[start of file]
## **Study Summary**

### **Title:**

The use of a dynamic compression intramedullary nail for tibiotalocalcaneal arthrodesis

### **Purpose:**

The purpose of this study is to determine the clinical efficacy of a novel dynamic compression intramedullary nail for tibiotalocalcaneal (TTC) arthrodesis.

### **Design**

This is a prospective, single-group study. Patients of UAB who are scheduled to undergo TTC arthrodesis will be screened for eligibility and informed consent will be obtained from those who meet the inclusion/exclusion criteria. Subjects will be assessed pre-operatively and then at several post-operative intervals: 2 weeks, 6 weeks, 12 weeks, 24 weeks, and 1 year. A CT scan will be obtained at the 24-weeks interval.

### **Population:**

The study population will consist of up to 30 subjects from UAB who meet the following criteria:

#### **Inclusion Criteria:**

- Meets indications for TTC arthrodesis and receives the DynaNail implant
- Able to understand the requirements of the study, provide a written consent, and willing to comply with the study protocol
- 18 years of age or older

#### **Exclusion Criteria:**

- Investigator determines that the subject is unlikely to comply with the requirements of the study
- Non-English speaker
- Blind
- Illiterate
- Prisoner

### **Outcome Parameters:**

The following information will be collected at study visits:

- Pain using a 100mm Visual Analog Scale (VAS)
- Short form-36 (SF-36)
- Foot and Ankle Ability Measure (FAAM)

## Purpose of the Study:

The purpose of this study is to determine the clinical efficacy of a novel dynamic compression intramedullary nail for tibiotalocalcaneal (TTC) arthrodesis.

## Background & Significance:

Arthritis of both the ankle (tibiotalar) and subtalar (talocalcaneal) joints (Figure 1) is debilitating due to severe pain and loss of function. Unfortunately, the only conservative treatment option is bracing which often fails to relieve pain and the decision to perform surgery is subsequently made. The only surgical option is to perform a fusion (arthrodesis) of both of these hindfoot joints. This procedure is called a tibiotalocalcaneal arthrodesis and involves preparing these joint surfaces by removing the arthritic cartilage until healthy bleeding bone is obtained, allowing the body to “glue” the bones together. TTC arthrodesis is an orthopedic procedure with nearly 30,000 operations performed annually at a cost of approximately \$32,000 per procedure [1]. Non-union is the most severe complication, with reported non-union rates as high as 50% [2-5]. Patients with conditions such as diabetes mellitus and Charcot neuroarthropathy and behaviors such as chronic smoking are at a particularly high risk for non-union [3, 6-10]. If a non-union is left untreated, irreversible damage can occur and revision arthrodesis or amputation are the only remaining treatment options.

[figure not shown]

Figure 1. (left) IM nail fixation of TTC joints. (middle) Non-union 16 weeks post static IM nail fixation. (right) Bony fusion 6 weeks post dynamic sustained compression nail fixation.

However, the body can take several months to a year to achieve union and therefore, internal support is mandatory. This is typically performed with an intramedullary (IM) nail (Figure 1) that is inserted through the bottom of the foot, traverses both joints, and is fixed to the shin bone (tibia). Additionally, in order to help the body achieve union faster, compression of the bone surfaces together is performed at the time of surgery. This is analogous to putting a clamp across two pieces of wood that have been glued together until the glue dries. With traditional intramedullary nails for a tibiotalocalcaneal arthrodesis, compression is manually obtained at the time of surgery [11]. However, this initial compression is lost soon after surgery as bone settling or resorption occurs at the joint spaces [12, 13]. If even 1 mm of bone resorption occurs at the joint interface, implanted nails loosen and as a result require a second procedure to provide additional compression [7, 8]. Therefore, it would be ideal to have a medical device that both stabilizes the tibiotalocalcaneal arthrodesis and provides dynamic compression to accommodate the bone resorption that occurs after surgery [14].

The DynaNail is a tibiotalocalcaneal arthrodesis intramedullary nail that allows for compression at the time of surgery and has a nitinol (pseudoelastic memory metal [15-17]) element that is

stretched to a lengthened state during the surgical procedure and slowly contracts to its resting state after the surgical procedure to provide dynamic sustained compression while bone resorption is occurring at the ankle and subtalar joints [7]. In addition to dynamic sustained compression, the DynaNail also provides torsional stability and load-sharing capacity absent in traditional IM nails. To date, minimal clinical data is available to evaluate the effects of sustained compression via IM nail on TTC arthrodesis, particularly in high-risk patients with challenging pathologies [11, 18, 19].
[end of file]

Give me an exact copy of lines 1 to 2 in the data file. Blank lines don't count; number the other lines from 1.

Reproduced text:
## **Study Summary**

### **Title:**